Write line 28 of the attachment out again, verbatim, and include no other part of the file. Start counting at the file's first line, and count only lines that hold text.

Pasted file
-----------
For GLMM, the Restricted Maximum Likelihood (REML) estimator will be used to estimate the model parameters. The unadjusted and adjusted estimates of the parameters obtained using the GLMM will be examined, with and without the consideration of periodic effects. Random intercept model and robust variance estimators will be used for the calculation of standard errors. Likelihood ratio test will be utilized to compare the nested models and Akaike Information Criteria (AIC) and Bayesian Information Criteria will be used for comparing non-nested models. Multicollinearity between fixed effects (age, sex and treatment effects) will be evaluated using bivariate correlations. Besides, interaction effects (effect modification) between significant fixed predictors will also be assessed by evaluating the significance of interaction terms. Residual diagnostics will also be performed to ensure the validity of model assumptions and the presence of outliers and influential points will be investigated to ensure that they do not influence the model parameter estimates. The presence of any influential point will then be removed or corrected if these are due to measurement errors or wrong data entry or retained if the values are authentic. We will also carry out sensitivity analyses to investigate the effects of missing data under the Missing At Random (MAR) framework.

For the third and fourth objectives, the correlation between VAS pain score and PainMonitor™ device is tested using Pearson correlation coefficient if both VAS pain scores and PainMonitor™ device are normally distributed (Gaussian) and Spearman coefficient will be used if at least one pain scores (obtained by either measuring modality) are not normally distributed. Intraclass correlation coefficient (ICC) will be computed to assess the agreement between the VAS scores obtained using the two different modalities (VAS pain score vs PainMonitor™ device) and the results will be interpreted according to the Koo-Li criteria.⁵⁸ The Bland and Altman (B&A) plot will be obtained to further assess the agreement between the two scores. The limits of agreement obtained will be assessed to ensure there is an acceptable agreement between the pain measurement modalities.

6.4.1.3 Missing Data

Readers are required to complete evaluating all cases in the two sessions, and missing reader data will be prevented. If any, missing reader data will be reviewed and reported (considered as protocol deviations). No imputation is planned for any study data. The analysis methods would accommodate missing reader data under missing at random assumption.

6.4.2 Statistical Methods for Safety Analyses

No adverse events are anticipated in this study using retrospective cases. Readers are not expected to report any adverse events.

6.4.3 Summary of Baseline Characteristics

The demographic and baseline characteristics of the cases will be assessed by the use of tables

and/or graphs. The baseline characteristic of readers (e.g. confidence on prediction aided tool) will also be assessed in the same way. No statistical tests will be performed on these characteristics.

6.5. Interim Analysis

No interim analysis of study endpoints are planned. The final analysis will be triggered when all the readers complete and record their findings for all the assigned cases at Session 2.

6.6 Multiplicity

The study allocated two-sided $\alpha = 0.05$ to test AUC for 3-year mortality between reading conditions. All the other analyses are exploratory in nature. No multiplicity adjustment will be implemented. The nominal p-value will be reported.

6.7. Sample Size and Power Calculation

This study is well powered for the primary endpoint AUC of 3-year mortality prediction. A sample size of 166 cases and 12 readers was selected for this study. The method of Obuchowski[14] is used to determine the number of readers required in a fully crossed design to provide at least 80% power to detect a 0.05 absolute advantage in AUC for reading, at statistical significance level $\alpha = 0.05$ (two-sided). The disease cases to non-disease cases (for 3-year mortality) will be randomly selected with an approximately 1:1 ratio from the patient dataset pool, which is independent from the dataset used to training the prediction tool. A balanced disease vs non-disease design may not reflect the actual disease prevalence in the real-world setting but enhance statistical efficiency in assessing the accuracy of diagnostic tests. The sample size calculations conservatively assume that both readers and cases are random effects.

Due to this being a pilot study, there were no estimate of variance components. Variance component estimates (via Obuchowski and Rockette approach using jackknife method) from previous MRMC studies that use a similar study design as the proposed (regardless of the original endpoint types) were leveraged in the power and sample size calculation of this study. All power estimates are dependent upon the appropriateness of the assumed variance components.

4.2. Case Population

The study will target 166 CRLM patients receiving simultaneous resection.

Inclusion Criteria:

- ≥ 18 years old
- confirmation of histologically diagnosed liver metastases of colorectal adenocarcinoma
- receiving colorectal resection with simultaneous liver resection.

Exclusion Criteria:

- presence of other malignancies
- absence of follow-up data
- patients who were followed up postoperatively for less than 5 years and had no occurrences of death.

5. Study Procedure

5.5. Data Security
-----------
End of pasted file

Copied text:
5.5. Data Security